I feel privileged to have led all three of these events with our fantastic alumni. Their deep commitment to Georgetown is palpable. Their eagerness to yet deepen their connection to this innovative work was positively energizing. We look forward to doing more of these Labs in continuous variation and experimentation.

There is no clear map to the future of the University: only creative designs and our collective imagination.

Disrupting Ourselves

At the launch for this Initiative, President DeGioia affirmed the three interlocking elements that constitute “the university”: the formation of men and women, the creation of knowledge, and serving the public good and the common good. Not only are these the three essential functions of the university, he argued, but they are interconnected: it matters that the formation of students takes place in the company of faculty who have devoted their lives to pursuing questions of significance; and those lines of research and scholarship are similarly shaped by a deep interest in serving the common good, which in turn is integral to the formation of men and women.

The challenges and potential disruptions to this combination of three essential elements have been well-documented, both in President DeGioia’s talk and in the rising (and falling) trends in the media. Not all disruptions, however, are external. Long before MOOC’s and educational technology startups rattled the higher education landscape there was growing evidence of the misalignment among some of our structures and those very core elements that make us who we are.

For example, we know from multiple sources that students report their most meaningful learning experiences as occurring largely outside the traditional classroom, from experiences where theory and practice (and reflection) come together around questions or projects of significance. The set of learning experiences identified by the National Survey of Student Engagement as “high impact practices” are typically located either in the co-curriculum, or in anomalous learning experiences in the formal curriculum (e.g. first-year seminars). This is not to say that students don’t have transformative experiences in formal coursework. Nor is it to say that coursework isn’t essential as a foundation for students to have transformative experiences outside the classroom. But I do believe that we have come to a point where we have to confront how we can leverage structured experiential learning in more central and less marginal ways, given the data that we have about its impact on learning and student success.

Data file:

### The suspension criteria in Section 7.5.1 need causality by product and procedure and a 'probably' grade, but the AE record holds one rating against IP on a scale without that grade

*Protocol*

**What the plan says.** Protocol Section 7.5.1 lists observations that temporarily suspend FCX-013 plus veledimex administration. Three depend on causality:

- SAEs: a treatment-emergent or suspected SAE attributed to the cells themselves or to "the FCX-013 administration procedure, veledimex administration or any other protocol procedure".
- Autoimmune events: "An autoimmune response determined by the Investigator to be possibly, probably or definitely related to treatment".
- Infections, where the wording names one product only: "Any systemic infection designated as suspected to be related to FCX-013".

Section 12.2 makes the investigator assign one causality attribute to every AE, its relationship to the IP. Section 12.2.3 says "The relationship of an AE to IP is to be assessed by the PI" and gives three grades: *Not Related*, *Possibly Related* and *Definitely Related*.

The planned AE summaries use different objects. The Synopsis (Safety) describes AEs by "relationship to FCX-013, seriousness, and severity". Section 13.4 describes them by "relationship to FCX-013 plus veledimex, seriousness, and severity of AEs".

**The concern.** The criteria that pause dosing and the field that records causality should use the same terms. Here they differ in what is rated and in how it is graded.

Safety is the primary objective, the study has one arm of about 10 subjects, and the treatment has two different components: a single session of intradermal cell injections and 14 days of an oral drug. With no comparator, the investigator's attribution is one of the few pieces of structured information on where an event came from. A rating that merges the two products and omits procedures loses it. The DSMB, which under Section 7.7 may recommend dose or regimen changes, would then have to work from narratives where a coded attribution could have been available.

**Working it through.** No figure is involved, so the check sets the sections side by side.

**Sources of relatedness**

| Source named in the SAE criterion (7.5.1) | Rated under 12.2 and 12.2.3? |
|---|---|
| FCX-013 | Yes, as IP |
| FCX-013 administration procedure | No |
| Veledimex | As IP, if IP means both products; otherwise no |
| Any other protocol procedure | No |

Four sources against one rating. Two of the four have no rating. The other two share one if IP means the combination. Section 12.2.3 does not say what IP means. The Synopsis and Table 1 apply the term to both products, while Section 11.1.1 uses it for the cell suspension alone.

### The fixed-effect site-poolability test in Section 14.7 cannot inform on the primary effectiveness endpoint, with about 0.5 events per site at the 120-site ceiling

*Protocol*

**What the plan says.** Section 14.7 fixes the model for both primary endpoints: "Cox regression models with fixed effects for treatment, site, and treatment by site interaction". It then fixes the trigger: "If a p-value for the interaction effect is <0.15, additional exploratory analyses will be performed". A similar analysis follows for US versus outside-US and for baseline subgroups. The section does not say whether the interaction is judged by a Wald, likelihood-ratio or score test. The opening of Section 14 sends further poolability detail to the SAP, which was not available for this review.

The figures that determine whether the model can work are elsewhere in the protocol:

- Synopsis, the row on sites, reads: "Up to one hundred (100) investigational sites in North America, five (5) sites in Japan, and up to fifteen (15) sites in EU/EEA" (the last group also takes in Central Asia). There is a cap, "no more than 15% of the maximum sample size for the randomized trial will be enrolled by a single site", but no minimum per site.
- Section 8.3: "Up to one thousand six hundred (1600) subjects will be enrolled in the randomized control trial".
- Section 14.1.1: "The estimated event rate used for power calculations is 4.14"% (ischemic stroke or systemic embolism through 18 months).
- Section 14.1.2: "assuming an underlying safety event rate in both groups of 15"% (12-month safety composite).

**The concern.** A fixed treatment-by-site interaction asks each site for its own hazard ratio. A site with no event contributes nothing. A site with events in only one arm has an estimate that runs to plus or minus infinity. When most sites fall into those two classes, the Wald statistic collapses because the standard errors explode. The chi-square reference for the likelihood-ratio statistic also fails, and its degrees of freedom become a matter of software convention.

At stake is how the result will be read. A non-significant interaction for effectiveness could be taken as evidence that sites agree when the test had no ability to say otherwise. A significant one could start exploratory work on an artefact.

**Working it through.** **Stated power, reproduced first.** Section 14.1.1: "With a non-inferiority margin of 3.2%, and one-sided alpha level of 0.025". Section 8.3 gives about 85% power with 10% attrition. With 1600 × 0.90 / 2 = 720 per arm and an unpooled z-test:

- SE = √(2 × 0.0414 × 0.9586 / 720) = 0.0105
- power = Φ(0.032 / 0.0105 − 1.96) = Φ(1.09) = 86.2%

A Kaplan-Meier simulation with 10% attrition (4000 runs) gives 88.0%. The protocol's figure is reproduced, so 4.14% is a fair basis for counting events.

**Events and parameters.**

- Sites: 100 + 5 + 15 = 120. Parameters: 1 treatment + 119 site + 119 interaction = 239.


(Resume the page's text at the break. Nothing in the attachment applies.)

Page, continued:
This is the phenomenon that I identified a couple of years ago as “disrupting ourselves.” That is, our own expanding conceptions of learning and learning environments are running headlong into our structures. We already know enough to motivate efforts to recenter some of our practices around the high-impact learning that we know is the most transformative. The rising external pressures only accelerate this shift. This is one of the central design challenges of Designing the Future(s): how to respond to the structural tensions that our own ambitions have created.